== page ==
POL keeps RED FLAG-Alaska 21-2 fueled to fight

  • Published
  • By Senior Airman Keith Holcomb
  • 354th Fighter Wing Public Affairs
Blues, greys, coyote brown, and greens surround a Koku Jieitai (Japan Air Self-Defense Force) F-15J Eagle, refueling the aircraft together during a 70 degree and sunny day on Eielson Air Force Base.

RED FLAG-Alaska 21-2 is underway and Petroleum, Oil and Lubricants Airmen assigned to the 354th Logistics Readiness Squadron have worked with U.S. allies and visiting U.S. Air Force units to provide thousands of gallons of fuel a day, allowing pilots to fly, fly and fly some more.

Multiple 80th Fighter Squadron F-16 Fighting Falcons blast past the deployed F-15Js from the 9th Air Wing, Naha Air Base, Japan. POL Airmen drive from aircraft to aircraft fueling the Japanese forces before their afternoon launches.

“There’s no difference from fueling up our aircraft or a partner nation's aircraft,” said Senior Airman William Pride, a 354th LRS POL preventive maintenance journeyman. “Sometimes we run into language barriers; we typically will use hand signals and find more common words to overcome it. A lot of the time it goes really well and there are no real issues and the more we work together the easier it gets.”

RED FLAG exercises are designed not only to provide multilateral training on a large scale, but also to provide training at all organizational levels, down to each individual Airmen.

“It’s different to move between normal and RED FLAG operations, but overall it's all the same, we get out to the aircraft and fill them up for their next flight,” Pride said. “We have multiple jobs required to fuel these aircraft; the larger jobs are distribution, facilities, lab, and dispatch, but it’s a team effort every day.”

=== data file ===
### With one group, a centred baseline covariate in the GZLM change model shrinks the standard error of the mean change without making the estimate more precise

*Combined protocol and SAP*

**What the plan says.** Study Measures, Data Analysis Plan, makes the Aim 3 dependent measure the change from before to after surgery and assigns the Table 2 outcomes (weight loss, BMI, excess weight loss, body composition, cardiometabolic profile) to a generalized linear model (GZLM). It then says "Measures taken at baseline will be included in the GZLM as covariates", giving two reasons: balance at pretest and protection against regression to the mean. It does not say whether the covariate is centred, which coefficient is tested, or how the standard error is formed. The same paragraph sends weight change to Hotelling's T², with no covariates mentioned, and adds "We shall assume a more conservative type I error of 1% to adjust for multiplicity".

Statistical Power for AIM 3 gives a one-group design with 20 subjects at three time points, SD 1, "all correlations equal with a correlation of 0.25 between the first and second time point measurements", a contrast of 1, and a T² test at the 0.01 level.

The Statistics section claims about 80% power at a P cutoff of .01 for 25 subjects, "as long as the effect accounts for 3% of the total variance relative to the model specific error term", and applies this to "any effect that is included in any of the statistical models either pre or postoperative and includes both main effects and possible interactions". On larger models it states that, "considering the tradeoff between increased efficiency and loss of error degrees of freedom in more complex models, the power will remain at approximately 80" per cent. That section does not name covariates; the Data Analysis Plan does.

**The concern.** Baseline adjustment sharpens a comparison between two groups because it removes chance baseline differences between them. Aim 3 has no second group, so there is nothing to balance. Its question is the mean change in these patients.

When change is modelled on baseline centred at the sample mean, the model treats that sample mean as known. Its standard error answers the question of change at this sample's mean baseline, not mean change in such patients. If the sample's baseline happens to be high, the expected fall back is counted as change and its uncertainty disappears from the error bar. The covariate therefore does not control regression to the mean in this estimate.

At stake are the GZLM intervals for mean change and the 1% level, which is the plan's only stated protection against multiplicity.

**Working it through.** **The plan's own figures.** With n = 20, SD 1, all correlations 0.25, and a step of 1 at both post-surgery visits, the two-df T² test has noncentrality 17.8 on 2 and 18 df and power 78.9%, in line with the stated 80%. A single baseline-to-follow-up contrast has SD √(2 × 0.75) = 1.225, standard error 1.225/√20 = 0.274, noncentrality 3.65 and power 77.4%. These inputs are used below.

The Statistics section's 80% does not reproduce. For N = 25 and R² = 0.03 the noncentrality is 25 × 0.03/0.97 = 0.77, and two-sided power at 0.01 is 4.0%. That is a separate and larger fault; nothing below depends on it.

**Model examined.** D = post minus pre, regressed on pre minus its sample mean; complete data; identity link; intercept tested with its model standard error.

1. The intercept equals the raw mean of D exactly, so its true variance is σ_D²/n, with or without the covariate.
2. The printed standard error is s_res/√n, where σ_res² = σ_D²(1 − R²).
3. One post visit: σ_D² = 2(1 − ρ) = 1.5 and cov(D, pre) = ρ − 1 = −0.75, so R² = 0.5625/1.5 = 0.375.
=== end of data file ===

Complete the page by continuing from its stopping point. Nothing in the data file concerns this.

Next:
While POL Airmen test fuel samples to make sure their fuel is safe, the distribution units are sent out by their dispatch teams, and their constant communication keeps the operation smooth. It’s a tried and true system for the Eielson Fuels Management Flight, but this doesn’t stop the requirement to excel every day.

“I know it’s cliche, but the key to RED FLAG exercises is flexibility and communication,” said 1st Lt. Abigail Russ, 354th LRS POL Fuels Flight commander. “That’s what these exercises are supposed to do, it really brings out those challenges so we can lean in and work on those solutions.”

With experience as a commander of many Logistics and Readiness Flights, Russ brings a large picture of RED FLAG operations to her Airmen, providing a valuable resource to help improve their fuel distribution process at every level.

“RED FLAG is a really unique opportunity to take our work to the next level,” Russ said. “It leads us to a lot of growth for our Airmen, our pilots, our allied nations, and it’s really awesome.”

While RED FLAG-Alaska 21-2 moves into its second week, there are still smiles on the faces of crew chiefs from every unit preparing to receive the next batch of fuel.

“I think the coolest thing about being support is seeing the jets take off and knowing the work you went through to make those flights happen,” Russ said. “I wish I could take credit for the successes we’ve had, especially here at RED FLAG-Alaska [21-2], but it really is the hard work of the Airmen making a difference on the line.”